Mike points out a large map on the rear wall.  Clusters of colored pins indicate the locations of Wildrose dogs in all states of the U.S., in all Canadian provinces, and in several South American countries.  Large green stickpins indicate the locations of six Associate Trainers and two pinpoint the other Wildrose facilities: on a river in Arkansas and in the mountains in Colorado.

When Mike invites the visitors to introduce themselves and explain their plans for living and working with their pups, we learn that several people are picking up their second Wildrose dog.  One couple is getting its fourth.  Two rookies are here to pick up first pups.  Everyone is eager to get a pup, none more so than the children that understandably find it difficult to sit still when they know that the long-awaited moment is near.

After presenting a slideshow of beautiful Wildrose dogs at work and play, Mike explains the use of several training and care products for new pups and their owners: crates, floor pads, feeding dishes, leads and collars, bumpers, and appropriate treats.  Most items are in the new owners’ bags.  Others are available at the store, Wildrose Trading Company.

Then, Mike discusses care and training for new pups.  Over the years Mike has developed a highly effective means of training dogs: the Wildrose Way.  Besides having made two DVDs, numerous videos, and podcasts, Mike conducts training sessions throughout the year.  The Wildrose Way is built upon seventeen principles, the first five of which Mike explains to the group, as he demonstrates daily care and training of a pup in its first several months at home.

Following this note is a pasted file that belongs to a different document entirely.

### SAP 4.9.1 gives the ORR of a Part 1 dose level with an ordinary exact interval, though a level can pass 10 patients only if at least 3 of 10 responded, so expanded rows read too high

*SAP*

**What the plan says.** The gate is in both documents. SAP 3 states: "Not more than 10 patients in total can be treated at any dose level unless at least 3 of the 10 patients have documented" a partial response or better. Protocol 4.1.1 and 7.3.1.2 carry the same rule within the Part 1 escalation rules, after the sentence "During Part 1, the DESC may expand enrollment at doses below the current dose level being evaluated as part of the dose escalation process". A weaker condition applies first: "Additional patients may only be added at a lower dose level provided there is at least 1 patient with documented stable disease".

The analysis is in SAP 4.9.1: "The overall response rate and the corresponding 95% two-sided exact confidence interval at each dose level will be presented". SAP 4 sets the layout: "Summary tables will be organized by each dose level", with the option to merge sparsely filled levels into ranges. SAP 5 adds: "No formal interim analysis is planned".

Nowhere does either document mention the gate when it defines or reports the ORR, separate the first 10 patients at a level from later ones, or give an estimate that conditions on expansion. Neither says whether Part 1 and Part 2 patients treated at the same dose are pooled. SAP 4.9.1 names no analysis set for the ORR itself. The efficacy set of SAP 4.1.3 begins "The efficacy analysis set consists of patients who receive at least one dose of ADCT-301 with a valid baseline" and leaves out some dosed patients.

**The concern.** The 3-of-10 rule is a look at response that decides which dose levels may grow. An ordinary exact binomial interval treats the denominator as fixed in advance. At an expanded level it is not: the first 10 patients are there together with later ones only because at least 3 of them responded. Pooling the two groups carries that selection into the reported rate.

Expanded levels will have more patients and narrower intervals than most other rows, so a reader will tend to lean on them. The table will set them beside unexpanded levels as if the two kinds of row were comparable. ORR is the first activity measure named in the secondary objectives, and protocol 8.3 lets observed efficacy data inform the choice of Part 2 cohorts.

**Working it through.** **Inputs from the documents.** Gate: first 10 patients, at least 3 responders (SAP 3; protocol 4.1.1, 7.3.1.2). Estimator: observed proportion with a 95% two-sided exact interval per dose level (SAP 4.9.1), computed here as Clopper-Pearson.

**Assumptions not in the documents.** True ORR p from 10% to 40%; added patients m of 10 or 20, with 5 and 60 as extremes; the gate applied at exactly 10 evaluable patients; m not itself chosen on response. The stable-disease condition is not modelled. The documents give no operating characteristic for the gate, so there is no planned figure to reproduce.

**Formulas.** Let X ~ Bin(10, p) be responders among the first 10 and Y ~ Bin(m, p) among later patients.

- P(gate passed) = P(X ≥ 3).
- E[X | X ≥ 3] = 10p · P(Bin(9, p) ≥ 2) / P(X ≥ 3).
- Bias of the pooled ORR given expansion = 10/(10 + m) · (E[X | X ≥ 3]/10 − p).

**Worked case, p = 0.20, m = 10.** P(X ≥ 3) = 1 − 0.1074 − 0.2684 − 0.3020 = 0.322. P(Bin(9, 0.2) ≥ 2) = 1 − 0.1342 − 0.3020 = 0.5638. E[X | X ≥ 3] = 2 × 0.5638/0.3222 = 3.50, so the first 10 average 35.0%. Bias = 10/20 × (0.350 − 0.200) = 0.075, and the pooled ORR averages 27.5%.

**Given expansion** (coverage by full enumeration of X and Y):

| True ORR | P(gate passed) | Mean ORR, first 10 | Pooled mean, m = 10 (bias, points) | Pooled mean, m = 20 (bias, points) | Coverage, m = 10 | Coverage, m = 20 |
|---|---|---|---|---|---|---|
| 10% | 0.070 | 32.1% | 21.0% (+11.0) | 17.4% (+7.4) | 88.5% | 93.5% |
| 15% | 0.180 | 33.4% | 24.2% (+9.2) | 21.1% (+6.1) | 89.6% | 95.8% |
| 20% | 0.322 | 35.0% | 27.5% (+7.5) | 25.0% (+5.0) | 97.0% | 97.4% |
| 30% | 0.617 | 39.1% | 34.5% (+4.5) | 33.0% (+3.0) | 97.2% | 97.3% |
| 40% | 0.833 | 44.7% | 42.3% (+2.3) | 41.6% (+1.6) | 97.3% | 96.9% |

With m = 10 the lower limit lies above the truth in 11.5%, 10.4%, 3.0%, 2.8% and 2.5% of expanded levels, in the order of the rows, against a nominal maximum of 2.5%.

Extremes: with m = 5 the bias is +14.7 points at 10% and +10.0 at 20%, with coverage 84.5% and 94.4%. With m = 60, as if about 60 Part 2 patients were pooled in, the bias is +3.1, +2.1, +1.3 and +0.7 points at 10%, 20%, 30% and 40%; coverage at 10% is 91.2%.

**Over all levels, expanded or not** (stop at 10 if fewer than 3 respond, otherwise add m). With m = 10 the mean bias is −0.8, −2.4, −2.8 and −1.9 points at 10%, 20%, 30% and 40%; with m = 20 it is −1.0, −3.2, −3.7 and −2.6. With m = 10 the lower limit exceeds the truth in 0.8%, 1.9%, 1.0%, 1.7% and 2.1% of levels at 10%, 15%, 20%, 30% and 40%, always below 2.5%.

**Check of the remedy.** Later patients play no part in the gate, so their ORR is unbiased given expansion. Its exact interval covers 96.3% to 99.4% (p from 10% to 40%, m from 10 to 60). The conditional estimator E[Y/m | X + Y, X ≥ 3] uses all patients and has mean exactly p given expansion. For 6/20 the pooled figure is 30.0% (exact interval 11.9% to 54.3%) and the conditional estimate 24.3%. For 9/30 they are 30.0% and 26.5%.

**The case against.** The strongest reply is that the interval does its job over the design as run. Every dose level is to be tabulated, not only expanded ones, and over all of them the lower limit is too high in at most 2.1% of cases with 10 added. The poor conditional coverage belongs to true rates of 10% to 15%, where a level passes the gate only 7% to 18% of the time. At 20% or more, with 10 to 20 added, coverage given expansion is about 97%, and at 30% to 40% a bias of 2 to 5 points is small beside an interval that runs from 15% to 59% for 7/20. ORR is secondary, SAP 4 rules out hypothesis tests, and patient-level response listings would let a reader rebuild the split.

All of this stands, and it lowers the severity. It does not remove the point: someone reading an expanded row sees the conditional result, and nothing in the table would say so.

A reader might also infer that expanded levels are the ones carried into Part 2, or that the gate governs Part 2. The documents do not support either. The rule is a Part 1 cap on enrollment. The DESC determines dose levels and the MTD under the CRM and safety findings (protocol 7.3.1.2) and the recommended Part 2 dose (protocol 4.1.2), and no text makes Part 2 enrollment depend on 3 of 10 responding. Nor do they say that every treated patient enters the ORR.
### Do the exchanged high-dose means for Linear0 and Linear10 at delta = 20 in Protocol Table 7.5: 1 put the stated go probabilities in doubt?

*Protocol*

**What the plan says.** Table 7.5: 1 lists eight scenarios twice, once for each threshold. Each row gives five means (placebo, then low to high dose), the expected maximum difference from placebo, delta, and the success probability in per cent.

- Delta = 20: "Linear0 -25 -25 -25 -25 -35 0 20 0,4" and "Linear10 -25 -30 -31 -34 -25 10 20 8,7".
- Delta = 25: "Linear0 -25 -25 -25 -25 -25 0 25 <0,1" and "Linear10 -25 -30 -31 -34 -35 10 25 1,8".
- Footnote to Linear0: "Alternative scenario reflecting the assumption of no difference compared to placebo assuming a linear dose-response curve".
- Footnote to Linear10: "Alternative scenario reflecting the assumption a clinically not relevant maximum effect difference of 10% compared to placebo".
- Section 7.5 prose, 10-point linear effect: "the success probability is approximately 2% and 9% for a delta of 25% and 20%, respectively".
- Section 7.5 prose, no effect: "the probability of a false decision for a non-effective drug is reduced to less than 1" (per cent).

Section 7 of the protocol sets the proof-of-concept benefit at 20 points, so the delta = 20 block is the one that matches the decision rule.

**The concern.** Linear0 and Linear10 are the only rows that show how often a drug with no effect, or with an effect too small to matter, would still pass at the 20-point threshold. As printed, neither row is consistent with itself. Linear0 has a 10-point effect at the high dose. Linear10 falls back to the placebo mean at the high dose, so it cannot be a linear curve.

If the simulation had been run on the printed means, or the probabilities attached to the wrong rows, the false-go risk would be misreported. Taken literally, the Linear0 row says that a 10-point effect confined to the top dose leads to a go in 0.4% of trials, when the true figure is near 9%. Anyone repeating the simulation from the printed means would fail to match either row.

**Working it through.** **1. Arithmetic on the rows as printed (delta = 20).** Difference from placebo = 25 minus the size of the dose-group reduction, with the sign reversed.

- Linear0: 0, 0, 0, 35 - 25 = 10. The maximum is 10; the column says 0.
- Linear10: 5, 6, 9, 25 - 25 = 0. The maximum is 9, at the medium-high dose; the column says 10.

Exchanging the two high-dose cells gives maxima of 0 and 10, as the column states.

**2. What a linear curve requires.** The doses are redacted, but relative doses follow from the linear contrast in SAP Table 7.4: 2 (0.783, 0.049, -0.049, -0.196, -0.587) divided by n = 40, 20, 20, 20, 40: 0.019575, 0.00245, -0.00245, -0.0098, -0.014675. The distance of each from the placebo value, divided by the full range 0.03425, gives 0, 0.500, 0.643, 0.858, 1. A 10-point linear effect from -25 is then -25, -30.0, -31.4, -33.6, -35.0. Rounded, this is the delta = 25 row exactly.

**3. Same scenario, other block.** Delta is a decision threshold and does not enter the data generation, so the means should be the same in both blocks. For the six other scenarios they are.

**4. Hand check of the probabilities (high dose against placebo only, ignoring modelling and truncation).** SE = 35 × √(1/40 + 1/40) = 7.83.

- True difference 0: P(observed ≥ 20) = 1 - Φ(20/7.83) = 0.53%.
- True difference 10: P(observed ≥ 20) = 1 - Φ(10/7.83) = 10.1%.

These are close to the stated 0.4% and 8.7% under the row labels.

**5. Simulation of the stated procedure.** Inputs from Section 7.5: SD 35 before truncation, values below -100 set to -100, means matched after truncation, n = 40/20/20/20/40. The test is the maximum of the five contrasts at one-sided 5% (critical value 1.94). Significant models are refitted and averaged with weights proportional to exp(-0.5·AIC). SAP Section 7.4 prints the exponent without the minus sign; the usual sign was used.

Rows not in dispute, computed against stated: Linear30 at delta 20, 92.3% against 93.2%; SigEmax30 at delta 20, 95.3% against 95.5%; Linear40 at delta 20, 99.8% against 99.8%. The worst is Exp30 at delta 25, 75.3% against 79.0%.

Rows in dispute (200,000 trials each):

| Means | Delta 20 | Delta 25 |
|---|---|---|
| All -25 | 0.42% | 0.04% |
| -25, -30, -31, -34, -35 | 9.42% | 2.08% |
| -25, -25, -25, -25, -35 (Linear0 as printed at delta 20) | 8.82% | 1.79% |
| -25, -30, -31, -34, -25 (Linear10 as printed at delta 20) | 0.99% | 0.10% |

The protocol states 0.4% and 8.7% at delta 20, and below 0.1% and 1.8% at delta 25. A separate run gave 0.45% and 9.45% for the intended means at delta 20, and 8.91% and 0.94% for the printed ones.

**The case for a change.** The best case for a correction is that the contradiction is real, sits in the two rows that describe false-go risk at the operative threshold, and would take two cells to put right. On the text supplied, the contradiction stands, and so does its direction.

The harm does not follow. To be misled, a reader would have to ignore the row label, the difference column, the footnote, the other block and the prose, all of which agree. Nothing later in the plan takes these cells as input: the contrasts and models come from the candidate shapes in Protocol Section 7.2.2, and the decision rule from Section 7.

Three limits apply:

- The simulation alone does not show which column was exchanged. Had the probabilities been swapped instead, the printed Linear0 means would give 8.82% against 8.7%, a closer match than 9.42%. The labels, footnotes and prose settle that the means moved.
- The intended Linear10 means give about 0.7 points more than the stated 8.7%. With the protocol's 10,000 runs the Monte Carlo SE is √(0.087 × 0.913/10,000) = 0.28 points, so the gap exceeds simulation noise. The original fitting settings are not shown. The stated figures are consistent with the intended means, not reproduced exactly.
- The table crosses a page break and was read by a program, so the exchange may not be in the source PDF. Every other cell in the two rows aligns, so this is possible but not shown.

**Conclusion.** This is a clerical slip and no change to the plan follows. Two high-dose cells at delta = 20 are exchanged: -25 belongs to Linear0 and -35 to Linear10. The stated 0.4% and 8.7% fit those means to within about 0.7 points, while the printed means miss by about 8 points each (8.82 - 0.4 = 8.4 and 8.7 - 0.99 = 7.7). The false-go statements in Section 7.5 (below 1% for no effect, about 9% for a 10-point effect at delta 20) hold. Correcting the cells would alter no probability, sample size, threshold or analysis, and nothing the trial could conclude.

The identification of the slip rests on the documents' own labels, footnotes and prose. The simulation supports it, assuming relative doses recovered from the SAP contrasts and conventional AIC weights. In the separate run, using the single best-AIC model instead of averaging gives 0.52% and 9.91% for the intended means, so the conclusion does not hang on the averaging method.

This is the conclusion of Part Two.  Please add a comment below to tell us about your visit to Wildrose.  Later, I’ll conclude with the final part of the puppy pickin’ blog, including highlights of Mike’s training session, Lanette’s health care briefing, a demonstration of a young pup, and finally puppy pickin’ and pictures of the visitors, their pups, and the sires and dams.

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5 Responses to What’s Puppy Pickin’ Like? Part Two

  1. charleselee says:

    Both good articles, Ben.
    Mike and his crew (our son Miles being one of the “kennelmen” in the bunch) do a superb job and are to be commended.

  2. Joseph And Annetta Schleupner says:

    I was so happy to get my first newsletter from Wildrose. We are on the list for one of your pups and must say the wait will be hard, but the time is great to have; I say this because we are re-training a few new ways to our 7 year old lab. She is a very well mannered dog but with getting a wildrose pup we wanted to re-teach a few things so they both may have the same commands. My husband and I are very excited and he is looking forward to training the wildrose way with his future pup. We live on the Eastern Shore of MD. and he is looking forward to hunting with her, but we are both going to be patient and know that slow training is going to make a better all rounded hunt/family dog. She will have a happy home here and if our now Lab could speak she would tell you that. We have three sons, married and with families of their own so we now have time to work on training a new pup. We have already purchased a video and book and find it to be very useful and a learning tool for us to get ready before she comes home.

  3. wrbenmac says:

    We are so glad to hear about your good home for a canine companion. Older dogs can learn a lot of new tricks, so it is great that you are working with your seven-year-old. I have a two-year-old WR dog and I have been on a waiting list for a new pup, like you. Yes, the wait is very hard, but the folks here work to develop high-quality pups. That takes time. And the number of excellent bloodlines is limited. So, we just have to be patient.